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Cognitive Behavioral Therapy for Patients With an Early Psychosis

This study has been completed.
ClinicalTrials.gov Identifier:
First Posted: January 18, 2012
Last Update Posted: October 23, 2014
The safety and scientific validity of this study is the responsibility of the study sponsor and investigators. Listing a study does not mean it has been evaluated by the U.S. Federal Government. Read our disclaimer for details.
Stiftelsen Helse og Rehabilitering
Information provided by (Responsible Party):
Oslo University Hospital
The purpose of the present study is to examine whether cognitive behavior therapy will reduce depressive symptoms and increase self-esteem for patients with a first episode psychosis.

Condition Intervention Phase
Psychosis Schizophrenia Depressive Symptoms Self-esteem Behavioral: cognitive behavioral therapy Phase 2

Study Type: Interventional
Study Design: Intervention Model: Single Group Assignment
Masking: Single (Outcomes Assessor)
Primary Purpose: Treatment
Official Title: Does Cognitive Behavioral Therapy Improve Depressive Symptoms and Self-Esteem in Patients With a First Episode Psychosis? A Randomized Controlled Study

Resource links provided by NLM:

Further study details as provided by Oslo University Hospital:

Primary Outcome Measures:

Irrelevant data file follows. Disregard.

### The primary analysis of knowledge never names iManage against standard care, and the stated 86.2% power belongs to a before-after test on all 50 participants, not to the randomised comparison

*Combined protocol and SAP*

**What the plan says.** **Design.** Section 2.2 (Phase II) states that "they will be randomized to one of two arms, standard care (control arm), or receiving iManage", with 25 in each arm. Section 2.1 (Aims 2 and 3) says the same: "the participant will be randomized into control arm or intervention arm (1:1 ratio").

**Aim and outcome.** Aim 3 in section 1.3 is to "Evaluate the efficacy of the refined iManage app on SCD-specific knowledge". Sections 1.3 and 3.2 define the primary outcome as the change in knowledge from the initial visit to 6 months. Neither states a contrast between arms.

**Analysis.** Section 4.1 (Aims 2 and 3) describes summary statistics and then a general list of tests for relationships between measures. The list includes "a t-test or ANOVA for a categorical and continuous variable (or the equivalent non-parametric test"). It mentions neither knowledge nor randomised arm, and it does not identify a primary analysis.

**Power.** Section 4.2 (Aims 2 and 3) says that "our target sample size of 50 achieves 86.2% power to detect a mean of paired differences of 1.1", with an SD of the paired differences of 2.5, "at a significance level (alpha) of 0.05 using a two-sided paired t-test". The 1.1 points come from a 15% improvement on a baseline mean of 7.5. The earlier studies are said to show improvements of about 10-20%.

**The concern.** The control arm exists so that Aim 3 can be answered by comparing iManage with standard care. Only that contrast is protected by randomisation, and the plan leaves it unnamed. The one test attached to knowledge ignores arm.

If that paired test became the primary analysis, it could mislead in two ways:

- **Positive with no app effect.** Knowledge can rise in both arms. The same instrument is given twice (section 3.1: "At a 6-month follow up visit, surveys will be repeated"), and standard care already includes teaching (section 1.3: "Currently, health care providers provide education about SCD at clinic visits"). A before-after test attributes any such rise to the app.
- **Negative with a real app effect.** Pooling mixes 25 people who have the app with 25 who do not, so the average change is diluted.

• Calgary Depression rating Scale for Schizophrenia (CDSS) [ Time Frame: up to nine months after end of intervention ]
    Measure depressive symptoms for patients with a psychosis

Secondary Outcome Measures:
  • Rosenberg Self Esteem Scale [ Time Frame: up to nine months after end of intervention ]
    Measure the level of self esteem among patients with a psychosis

Enrollment: 60
Study Start Date: January 2011
Study Completion Date: October 2014
Primary Completion Date: October 2014 (Final data collection date for primary outcome measure)
Arms Assigned Interventions
Experimental: cognitive behavioral therapy
Cognitive behavioral therapy up to 26 sessions
Behavioral: cognitive behavioral therapy
Patients allocated to the treatment arm will receive up to 26 sessions of cognitive behavioral therapy
Other Name: CBT

Detailed Description:

A growing body of evidence supports the use of Cognitive Behavioural Therapy (CBT) for the treatment of schizophrenia. The strength of evidence is especially strong for patients with persistent hallucinations and delusions. As it comes to the effect of CBT for patients with a first episode psychosis the picture is more unclear. The main reason is probably that the CBT interventions to a less extent have been adjusted to fit first episode psychosis patients. The main problems for patients with a first episode psychosis (FEP) is rarely persistent hallucinations and delusions but they struggle with social anxiety, depression, alcohol and drug abuse and low self esteem. Forthcoming studies examining the effect of CBT for patients with a first episode psychosis should aim to have a focus on these symptoms.

The main aim of the present study is to examine whether CBT has any effect on depressive symptoms and self-esteem in patients with a FEP.